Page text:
Why are people having to live this way? So that people like Amber Rudd and Theresa May can continue to pluck everything they want (oil-wars, Trident, billion pound sweeteners for the DUP…) straight off their magic money tree. A person can get quite cross.
A week in the Austerity Fight
On Monday, I went to a screening of Austerity Fight, a superb film by Phil Maxwell & Hazuan Hashim celebrating the activists who have brought the truth about corruption and ‘austerity’ into the public gaze, and determinedly hold it to the light. On Tuesday, I went to a two-hour meeting of our local Labour Party, discussing plans to hang on to the CLP’s decisions about how to run itself (democracy). Last night, I went to a talk by Donnachadh McCarthy about how we got to this stage, and how we might move forward.
My partner went to another event, run by the RMT, in celebration of a colleague who died. That evening brought together a group of train crew who have spent the last two years in an on-going battle against the degrading of jobs, training and safety, and against the endless siphoning of money into the hands of a franchise company that has lied and manipulated our local train services almost into the ground. Partner brought me back a badge the RMT has made for the train conductors who went the distance, and the activists who tried to help. It’s sitting on my desk beside me here, and making me feel all emotional.
I’m tired, and I’m running out of money but when I joined the Labour Party just a few years ago, our local party had around 400 members and I was one of the young mouthy activist ones. Now, it has over 1800 and the average age has gone down so much I’m one of the older ones, looking forward to handing over my officer role to one of the younger, mouthier activist ones.
So is this a War?
That badge, for me, is a symbol of why people like Amber Rudd and Theresa May and their colleagues (in all parties) cannot ever achieve an outright victory. The harder you push people, the stronger their emotional bonds – it’s a natural defence – they band together, they fight back for each other. We are not going to disappear. In fact, we daily become a more strongly bonded, nationwide team. They know this, and they fear it. That’s why Amber Rudd never appears in our town (her constituency) without an armed guard – but she’s got it wrong.
It’s not that kind of attack that will knock you down in the end, Amber. When you push people to a point where they can’t live reasonably, they learn to value life, and each other, more. Donnachadh McCarthy is a Gandhian – he will never use violence. Unite Community are famous for their humorous, colourful campaigns – they have choirs who invade meetings and sing at people. All this sounds like a war, and my badge feels like a hard-won campaign medal, but our long-term strength is that we aren’t the people who kill people.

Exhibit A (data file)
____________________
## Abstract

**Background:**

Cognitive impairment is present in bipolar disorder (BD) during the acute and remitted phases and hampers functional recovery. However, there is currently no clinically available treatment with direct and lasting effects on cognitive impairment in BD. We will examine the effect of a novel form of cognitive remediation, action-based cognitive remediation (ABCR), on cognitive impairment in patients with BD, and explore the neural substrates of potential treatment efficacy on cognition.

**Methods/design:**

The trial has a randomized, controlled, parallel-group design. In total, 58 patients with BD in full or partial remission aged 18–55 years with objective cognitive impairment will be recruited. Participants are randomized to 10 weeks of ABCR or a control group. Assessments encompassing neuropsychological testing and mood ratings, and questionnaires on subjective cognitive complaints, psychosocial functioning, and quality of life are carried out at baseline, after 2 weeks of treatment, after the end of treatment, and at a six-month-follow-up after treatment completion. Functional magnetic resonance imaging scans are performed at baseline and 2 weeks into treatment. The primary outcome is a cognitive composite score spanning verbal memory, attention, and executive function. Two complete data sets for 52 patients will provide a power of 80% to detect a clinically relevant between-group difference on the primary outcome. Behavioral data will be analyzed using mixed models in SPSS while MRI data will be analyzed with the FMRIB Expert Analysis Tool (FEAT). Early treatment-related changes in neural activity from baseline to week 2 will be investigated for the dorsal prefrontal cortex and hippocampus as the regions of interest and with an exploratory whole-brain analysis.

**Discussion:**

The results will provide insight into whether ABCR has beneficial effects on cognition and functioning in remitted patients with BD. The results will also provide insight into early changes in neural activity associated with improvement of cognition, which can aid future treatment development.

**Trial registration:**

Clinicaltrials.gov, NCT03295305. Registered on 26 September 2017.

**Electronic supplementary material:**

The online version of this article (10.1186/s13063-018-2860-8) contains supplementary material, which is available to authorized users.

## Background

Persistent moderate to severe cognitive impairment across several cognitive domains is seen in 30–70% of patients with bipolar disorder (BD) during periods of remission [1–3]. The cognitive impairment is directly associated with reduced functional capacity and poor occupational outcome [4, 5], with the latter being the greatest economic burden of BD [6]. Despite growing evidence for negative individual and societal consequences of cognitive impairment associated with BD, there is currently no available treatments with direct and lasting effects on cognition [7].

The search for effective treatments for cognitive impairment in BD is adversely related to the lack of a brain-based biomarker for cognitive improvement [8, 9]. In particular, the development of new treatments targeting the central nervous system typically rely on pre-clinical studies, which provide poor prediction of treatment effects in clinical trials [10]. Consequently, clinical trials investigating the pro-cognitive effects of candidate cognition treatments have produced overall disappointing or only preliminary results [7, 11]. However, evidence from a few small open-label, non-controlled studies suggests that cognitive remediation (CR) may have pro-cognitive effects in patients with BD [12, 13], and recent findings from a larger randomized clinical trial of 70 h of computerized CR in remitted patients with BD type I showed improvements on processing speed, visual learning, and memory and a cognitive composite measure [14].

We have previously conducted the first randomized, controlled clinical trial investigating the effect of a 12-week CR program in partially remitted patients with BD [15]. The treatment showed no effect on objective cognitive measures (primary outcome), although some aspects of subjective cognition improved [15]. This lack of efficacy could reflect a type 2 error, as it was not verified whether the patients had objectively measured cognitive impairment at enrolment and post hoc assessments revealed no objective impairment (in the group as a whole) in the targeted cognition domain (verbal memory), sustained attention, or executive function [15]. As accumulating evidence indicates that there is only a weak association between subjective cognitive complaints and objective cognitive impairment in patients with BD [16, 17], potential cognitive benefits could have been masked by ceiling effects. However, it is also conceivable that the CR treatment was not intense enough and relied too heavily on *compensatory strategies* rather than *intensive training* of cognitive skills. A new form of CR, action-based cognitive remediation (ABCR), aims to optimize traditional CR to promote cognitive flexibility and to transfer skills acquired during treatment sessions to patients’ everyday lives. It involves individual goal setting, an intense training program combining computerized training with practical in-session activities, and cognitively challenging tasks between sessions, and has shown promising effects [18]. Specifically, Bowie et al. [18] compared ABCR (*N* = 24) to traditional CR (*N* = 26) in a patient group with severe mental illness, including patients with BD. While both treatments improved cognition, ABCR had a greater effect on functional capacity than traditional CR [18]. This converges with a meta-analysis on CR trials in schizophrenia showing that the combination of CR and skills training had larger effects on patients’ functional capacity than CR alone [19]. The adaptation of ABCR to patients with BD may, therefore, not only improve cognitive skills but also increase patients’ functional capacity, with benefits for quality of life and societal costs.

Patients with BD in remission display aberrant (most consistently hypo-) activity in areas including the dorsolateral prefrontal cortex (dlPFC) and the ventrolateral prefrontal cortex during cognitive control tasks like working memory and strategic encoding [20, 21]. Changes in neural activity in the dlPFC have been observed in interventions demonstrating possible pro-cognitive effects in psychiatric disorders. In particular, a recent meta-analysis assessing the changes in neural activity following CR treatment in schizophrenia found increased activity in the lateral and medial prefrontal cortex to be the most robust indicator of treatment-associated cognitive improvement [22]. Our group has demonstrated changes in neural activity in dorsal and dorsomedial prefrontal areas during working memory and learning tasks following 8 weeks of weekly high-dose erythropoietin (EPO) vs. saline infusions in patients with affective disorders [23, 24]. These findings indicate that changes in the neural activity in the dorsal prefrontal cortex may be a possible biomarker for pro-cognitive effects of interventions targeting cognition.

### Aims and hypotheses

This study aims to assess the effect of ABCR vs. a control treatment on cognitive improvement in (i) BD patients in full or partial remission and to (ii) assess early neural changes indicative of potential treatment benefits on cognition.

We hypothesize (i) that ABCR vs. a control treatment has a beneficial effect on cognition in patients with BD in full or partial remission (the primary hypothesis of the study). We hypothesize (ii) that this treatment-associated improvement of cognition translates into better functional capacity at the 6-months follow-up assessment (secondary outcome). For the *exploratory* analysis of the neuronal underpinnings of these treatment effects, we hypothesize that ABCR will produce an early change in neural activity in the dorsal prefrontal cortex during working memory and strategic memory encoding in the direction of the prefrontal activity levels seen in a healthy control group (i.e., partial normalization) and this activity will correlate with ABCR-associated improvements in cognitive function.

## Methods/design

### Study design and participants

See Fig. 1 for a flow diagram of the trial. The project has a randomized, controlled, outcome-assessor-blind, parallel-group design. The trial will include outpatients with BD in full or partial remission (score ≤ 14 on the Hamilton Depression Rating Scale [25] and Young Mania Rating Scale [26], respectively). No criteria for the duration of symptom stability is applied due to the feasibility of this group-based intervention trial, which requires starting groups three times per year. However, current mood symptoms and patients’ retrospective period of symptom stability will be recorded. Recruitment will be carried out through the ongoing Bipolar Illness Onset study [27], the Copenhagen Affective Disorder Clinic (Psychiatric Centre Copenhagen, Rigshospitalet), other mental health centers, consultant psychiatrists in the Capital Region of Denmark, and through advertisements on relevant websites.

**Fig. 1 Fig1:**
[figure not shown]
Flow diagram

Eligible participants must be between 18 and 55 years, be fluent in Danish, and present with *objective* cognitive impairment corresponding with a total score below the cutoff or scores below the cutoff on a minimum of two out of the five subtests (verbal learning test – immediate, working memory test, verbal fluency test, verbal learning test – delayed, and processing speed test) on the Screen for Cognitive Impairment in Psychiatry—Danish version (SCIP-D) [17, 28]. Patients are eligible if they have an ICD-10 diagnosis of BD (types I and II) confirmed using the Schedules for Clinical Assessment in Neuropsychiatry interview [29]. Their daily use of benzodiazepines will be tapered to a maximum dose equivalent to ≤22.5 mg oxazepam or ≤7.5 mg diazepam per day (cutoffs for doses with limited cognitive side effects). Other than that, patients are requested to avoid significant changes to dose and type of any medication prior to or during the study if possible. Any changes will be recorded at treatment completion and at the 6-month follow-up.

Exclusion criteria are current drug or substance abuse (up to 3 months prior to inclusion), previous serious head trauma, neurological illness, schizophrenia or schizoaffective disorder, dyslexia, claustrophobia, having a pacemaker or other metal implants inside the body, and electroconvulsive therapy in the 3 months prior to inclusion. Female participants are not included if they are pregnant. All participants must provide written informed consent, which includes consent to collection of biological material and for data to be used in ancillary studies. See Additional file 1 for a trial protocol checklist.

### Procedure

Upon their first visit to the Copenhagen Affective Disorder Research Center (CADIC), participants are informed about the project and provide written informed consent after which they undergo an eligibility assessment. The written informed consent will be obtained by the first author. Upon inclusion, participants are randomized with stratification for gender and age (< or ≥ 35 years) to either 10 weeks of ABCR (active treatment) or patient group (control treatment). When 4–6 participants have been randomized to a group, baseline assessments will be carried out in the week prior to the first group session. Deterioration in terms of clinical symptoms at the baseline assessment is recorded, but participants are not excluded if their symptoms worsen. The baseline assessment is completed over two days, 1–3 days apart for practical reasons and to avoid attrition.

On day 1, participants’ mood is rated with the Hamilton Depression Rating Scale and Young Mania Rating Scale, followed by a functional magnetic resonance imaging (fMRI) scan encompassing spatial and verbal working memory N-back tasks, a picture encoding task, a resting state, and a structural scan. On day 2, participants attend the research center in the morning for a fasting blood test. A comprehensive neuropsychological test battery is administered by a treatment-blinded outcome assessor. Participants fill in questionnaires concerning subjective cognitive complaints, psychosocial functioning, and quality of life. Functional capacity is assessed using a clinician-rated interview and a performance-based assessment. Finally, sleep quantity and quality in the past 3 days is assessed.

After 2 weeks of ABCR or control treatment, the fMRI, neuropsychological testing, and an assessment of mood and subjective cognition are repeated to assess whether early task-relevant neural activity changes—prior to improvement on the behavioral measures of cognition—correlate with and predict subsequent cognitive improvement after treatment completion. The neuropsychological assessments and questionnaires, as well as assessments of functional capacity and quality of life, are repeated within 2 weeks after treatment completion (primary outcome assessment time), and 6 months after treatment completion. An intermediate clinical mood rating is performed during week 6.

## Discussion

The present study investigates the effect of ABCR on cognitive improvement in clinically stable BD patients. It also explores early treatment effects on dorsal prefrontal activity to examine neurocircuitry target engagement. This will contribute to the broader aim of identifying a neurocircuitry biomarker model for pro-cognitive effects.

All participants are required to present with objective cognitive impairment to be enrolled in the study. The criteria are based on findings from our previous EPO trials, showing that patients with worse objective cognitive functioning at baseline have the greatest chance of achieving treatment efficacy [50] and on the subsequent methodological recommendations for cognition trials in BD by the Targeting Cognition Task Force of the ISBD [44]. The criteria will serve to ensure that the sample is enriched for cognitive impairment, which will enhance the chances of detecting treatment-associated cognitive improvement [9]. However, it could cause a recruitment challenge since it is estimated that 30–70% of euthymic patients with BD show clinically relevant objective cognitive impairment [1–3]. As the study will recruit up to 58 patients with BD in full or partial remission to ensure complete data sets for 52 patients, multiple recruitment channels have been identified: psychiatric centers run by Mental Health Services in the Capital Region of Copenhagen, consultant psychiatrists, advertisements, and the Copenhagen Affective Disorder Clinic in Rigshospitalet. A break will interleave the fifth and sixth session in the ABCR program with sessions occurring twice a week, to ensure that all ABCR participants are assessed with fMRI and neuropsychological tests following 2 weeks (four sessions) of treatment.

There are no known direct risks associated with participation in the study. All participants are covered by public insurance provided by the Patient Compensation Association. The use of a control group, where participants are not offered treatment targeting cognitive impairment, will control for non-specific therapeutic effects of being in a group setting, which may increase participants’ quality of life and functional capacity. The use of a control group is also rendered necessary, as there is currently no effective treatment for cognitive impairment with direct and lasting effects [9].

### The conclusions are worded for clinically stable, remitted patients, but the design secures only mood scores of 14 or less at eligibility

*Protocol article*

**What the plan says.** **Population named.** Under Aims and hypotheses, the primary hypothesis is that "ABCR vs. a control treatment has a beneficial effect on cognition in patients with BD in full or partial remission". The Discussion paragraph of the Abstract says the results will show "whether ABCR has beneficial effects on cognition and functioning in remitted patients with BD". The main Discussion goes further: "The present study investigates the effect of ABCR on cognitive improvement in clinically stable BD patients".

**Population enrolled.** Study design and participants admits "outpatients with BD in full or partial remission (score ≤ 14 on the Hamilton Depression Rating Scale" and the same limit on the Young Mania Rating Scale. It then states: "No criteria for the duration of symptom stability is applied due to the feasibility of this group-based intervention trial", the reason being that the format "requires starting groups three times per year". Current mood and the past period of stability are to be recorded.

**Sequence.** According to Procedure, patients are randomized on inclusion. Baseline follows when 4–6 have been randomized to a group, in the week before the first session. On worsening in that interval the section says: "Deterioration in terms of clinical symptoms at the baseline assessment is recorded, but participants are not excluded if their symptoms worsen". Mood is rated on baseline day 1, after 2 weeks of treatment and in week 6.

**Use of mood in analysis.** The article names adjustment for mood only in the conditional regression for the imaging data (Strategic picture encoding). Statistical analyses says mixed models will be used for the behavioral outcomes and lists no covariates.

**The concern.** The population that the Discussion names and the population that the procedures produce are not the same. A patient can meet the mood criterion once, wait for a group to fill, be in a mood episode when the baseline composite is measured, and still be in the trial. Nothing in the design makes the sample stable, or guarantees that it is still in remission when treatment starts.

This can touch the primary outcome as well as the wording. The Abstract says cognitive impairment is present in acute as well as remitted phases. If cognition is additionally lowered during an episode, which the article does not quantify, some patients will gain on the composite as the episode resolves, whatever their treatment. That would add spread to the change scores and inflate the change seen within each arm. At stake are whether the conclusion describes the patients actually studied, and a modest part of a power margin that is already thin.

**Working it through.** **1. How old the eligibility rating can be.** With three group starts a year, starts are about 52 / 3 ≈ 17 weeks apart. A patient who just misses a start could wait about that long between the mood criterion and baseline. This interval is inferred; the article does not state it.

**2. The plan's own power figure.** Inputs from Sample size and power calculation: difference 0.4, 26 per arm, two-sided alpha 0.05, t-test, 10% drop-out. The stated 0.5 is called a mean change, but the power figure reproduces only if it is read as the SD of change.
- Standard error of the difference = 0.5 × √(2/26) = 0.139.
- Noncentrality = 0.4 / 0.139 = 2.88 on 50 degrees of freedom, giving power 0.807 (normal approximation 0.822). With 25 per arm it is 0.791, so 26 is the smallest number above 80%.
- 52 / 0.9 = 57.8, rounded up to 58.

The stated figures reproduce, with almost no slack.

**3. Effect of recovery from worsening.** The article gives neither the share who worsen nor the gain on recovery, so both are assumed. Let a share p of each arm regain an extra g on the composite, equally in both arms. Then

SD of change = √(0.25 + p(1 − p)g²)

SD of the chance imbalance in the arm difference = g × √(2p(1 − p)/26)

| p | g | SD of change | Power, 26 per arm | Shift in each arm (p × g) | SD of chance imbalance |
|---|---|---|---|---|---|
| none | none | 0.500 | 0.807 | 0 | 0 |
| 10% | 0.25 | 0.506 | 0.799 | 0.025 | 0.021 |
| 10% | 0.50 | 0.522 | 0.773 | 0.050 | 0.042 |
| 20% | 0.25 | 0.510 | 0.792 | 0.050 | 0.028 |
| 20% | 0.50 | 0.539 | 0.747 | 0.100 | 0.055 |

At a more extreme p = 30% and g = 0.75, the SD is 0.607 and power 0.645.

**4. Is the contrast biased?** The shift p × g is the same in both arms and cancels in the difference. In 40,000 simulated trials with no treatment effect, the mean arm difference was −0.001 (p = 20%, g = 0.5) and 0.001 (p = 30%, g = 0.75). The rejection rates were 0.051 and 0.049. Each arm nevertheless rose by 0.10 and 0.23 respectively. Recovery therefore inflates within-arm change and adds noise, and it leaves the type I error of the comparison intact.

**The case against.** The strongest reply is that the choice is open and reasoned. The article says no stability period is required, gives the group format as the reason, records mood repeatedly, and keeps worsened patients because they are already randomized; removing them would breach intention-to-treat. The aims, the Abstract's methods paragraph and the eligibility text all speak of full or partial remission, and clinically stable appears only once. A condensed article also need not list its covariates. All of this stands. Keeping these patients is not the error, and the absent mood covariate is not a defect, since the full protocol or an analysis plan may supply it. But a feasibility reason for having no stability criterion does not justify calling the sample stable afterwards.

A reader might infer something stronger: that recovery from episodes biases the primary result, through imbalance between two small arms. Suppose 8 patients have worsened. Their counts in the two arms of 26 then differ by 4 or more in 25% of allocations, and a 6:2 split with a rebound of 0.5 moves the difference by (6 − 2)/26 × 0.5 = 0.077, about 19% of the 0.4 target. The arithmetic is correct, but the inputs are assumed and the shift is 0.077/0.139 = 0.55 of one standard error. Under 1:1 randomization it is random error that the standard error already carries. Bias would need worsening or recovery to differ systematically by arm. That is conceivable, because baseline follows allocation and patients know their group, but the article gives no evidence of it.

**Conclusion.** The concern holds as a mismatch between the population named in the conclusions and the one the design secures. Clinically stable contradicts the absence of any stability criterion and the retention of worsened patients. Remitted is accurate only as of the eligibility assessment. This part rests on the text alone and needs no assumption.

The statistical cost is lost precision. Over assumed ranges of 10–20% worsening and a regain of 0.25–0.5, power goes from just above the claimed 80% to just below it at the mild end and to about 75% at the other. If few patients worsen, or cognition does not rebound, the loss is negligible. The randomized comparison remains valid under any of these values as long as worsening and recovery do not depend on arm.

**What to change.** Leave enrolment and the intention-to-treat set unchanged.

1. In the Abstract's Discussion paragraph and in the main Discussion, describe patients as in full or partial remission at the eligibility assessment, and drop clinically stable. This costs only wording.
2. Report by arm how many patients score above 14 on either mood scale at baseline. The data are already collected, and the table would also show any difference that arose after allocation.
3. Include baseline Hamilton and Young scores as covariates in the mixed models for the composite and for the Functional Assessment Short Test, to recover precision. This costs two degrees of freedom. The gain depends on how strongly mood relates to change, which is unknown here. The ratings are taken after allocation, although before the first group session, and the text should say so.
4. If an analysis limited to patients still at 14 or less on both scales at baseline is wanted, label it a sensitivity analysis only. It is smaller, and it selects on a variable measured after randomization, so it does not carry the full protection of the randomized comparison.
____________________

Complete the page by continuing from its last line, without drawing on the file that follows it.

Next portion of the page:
McCarthy likes to finish his talks by pointing out that in his lifetime, the total number of lives – the animals and fish and trees and all the rest of it – the total of nature, has shrunk by more than half, largely due to the corporate plundering of the world by the companies the Lib Dems were in thrall to, the companies Amber Rudd’s family grows rich on. A Unite Community member is more likely to point out the number of people who’ve died whilst being hounded by the DWP, or the refugees who’ve died while Rudd’s Home Office holds the borders, and tries to avoid responsibilities like Dubbs, whilst Tory shareholders try to sell our life-saving NHS… We are the defenders against a corrupt government that kills. You can’t protect yourself from the consequences of all that by surrounding yourself with guns, Ms Rudd.
Off to polish my badge and promote Donnachadh’s book, now…
What you can do
Watch Austerity Fight http:nm//philmaxwell.org/?page_id=23785
Read The Prostitute State http://www.circaidygregory.co.uk/Read_before_voting.htm
And read Kerry-Anne Mendoza’s “Austerity”, Alex Nunns’ “The Candidate” and Naomi Klein’s “This Changes Everything”
Get educated: drop the corporate newspapers, (Don’t watch/read the BBC – they just encourage you to sit around worrying, blaming people instead of healing them, and yourself, by getting active. Ask around on the internet and locally to find out what’s really going on… and campaign to rescue the BBC – it’s supposed to be ours!)
If you’re in work, join a trade union and get involved. https://www.tuc.org.uk/join-union
If you’re retired, self-employed, under-employed, unemployed or for any other reason, too far outside and too low-paid to join an industrial trade union, join Unite Community. http://www.unitetheunion.org/growing-our-union/communitymembership/
Or join a political party or Momentum. You don’t have to find a party you 100% agree with – find the closest to your views, get active, and put your case to them on what needs to happen next.
Look around on Facebook, in shop windows and local noticeboards, and see what groups are forming in your community doing things you want done, and go and help.